Well, in those parts of the chicken production cycle where disease presents the greatest risks to the total operation – for example, breeder farms, which supply the fertile eggs which are hatched to produce the chickens that might ultimately go out onto many, many farms; or at hatcheries, where an infection could likewise be spread to very susceptible baby chicks with as yet incompletely developed immune systems, and which may also end up going out to many, many farms – even more stringent biosecurity measures need to be implemented.

One of these is usually that any staff and visitors to the facility can only enter through a shower facility where they must have a complete head to toe shower and change into a complete new set of freshly laundered clothing provided by the facility on the other side, with no personal items to be taken onto the facility, without prior decontamination. In the case of some extremely biosecure facilities, the process must be repeated again on the way out. A visit to one of these facilities can result in a very bad hair day for many visitors – I’ve done it, so I can speak from experience here!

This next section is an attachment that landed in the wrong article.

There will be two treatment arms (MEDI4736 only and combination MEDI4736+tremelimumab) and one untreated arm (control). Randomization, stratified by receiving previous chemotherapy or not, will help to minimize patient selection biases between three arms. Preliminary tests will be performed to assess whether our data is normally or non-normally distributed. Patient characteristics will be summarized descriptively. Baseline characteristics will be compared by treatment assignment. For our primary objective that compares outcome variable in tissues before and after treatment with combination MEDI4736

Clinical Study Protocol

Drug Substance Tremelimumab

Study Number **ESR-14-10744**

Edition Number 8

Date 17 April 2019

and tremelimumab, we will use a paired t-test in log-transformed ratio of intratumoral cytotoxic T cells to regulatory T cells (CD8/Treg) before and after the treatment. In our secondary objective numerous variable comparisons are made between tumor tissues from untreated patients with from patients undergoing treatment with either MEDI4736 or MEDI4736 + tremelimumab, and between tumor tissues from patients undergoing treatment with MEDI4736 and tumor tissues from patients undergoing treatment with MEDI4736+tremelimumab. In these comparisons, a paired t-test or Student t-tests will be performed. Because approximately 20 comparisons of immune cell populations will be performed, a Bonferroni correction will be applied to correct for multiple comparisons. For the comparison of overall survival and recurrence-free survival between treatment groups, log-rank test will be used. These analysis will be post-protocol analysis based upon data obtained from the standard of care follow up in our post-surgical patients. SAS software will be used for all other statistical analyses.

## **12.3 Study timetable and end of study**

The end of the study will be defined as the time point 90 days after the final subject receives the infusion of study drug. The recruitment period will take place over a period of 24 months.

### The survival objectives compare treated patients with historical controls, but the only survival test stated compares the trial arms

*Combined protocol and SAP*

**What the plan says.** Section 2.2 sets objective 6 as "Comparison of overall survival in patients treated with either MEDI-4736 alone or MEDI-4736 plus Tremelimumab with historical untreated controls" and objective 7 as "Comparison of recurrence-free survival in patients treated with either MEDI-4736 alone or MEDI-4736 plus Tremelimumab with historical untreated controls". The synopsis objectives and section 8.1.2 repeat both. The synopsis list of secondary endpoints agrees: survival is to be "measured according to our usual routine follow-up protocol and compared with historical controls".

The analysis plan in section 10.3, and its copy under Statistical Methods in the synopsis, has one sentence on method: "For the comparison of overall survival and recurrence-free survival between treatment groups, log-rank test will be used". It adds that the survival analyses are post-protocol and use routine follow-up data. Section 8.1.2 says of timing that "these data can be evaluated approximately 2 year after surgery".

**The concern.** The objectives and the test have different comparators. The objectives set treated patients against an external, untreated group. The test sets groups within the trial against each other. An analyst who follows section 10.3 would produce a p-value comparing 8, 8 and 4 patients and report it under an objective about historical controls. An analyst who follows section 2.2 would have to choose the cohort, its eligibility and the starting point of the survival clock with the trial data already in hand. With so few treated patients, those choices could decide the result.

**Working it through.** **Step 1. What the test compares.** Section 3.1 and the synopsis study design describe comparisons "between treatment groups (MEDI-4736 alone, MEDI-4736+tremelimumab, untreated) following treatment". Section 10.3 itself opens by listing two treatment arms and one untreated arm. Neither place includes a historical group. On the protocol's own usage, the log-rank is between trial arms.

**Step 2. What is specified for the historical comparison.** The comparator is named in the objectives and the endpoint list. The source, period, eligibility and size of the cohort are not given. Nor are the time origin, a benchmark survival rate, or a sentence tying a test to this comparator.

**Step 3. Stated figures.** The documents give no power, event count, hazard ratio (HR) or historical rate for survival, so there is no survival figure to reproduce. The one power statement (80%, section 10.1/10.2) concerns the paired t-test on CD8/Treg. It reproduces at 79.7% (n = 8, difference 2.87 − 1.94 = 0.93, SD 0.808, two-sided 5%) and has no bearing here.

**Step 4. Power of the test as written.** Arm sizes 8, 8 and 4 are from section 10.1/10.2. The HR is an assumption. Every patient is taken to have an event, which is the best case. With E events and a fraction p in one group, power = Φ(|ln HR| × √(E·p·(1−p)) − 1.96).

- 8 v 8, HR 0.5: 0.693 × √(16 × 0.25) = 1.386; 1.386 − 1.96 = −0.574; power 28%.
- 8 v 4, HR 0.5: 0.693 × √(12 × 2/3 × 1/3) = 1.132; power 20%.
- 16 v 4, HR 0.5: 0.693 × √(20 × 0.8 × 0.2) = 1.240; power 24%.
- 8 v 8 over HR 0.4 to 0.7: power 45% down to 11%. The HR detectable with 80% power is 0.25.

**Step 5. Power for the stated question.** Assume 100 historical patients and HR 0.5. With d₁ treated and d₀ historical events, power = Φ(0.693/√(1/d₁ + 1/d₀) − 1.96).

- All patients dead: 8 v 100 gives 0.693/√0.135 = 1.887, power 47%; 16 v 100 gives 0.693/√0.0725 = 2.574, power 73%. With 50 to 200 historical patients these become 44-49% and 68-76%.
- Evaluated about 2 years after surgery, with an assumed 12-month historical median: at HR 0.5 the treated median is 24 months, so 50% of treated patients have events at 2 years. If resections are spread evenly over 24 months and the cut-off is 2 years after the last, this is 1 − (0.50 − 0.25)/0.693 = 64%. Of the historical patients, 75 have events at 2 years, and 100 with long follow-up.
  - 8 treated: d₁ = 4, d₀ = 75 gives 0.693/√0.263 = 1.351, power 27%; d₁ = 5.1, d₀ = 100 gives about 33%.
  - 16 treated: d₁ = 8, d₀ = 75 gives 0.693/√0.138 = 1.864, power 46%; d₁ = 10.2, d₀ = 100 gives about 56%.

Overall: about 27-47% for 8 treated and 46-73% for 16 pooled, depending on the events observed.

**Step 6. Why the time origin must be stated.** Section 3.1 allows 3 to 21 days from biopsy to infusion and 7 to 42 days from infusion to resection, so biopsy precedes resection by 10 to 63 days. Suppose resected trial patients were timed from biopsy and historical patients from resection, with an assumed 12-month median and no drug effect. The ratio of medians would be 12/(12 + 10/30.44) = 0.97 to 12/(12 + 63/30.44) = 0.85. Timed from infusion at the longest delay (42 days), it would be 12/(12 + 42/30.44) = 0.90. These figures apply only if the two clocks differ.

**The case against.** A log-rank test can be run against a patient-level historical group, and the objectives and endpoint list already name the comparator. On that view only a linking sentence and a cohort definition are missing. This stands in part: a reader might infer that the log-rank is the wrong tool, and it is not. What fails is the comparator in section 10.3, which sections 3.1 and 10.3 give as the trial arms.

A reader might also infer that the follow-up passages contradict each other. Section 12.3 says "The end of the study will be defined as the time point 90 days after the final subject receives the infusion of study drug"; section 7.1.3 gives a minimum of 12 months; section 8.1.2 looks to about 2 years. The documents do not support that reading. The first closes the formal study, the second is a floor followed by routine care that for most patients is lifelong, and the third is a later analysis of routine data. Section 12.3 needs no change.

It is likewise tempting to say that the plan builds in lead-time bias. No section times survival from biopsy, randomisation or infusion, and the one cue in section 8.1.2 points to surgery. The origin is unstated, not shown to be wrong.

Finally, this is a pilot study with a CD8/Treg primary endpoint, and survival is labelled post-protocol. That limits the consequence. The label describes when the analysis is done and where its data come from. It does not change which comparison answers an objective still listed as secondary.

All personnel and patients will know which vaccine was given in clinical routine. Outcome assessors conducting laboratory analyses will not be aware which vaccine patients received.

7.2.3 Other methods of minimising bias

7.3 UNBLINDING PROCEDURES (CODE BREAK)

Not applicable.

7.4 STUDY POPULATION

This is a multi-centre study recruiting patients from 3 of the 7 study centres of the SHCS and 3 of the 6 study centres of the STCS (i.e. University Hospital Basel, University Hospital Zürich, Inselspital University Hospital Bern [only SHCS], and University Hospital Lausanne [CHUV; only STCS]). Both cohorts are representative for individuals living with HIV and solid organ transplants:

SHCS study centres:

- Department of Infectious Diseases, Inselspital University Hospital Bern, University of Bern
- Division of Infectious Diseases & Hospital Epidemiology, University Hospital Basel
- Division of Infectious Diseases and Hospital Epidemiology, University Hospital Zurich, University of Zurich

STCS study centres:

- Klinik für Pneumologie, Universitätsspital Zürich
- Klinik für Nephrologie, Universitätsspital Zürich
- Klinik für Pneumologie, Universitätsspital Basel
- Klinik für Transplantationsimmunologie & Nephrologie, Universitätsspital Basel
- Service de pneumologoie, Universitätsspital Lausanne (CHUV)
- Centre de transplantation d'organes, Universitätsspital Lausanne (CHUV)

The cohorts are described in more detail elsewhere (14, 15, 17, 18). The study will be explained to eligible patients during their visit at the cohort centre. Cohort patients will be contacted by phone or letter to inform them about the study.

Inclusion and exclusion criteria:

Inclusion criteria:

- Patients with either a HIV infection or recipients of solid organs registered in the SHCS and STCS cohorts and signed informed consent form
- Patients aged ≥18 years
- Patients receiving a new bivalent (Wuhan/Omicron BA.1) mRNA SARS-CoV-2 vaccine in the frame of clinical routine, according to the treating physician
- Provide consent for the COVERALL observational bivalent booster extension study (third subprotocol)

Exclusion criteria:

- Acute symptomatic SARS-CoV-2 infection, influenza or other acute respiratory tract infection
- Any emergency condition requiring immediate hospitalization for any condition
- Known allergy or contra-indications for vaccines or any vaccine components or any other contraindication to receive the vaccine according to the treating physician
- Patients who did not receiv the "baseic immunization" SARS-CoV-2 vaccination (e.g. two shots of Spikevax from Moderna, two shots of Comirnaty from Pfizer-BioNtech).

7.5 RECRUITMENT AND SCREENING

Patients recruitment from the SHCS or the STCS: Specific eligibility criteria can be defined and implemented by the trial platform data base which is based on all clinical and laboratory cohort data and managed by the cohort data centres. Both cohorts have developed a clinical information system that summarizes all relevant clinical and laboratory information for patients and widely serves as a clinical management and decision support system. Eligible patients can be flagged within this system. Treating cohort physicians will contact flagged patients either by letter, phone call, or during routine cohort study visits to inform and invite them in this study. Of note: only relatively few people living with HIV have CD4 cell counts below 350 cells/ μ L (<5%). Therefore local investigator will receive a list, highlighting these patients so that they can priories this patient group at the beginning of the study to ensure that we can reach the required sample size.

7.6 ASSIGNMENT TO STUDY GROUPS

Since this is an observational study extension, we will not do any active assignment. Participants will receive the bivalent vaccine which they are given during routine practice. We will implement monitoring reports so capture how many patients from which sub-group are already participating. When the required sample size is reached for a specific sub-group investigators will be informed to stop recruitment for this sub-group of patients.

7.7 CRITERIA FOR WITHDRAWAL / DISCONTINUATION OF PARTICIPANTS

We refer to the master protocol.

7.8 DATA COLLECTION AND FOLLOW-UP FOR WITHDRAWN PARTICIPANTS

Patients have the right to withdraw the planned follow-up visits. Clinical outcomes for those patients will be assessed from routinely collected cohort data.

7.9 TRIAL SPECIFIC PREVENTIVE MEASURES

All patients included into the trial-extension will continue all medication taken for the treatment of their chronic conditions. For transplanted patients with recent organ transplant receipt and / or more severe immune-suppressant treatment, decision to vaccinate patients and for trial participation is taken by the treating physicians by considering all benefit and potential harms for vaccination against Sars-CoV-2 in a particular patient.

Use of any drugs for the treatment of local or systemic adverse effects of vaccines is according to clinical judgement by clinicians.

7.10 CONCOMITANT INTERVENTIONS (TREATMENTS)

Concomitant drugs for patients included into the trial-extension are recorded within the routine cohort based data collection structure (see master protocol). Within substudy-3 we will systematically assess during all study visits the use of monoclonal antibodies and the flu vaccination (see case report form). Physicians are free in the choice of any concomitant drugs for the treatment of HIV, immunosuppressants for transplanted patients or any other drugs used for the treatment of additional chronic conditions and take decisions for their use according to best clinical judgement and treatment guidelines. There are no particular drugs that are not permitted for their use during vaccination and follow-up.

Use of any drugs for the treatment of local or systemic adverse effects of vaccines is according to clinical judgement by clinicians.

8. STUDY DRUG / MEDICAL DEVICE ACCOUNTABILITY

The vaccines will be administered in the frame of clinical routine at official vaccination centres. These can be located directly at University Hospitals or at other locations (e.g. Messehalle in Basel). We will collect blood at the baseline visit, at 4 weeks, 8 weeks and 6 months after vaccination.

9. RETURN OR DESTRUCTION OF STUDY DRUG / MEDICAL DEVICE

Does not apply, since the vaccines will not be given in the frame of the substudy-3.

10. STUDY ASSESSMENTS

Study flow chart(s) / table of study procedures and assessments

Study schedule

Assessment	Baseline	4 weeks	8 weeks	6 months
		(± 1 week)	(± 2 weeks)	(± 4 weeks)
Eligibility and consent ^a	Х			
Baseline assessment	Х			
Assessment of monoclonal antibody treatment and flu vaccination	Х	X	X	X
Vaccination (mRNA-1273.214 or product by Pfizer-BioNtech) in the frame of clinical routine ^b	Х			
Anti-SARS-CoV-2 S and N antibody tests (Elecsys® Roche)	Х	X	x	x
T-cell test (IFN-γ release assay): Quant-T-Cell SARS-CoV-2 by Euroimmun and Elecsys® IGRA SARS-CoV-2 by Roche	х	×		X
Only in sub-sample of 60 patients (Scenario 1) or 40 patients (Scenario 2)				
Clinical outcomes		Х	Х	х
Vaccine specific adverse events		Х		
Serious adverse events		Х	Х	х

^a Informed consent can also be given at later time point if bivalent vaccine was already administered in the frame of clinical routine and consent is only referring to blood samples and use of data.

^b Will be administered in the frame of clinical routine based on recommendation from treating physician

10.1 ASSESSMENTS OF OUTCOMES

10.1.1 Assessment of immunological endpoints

Is the system infallible?

No – chicken farms contain many live animals; they receive fresh air from the ambient area (which can also carry airborne microorganisms) and have many contacts with the world outside the farm; they are working farms, not containment facilities. So equally important in the industry’s health program are other preventative measures, such as vaccination and farm hygiene, and being able to recognise and immediately respond to signs or suspicion that something may have breached biosecurity barriers. Together, biosecurity, other preventative measures and actions (including vaccination), and the ability to recognise and preparedness to respond to a disease, are the most important tools the Australian chicken industry has to keep its flocks healthy and safe from diseases and pathogens.

For those interested in learning more about what biosecurity means for the chicken industry, and what practices are adopted, there will be a new biosecurity video available in the coming months…I’ll let ChookChat followers know when it’s released.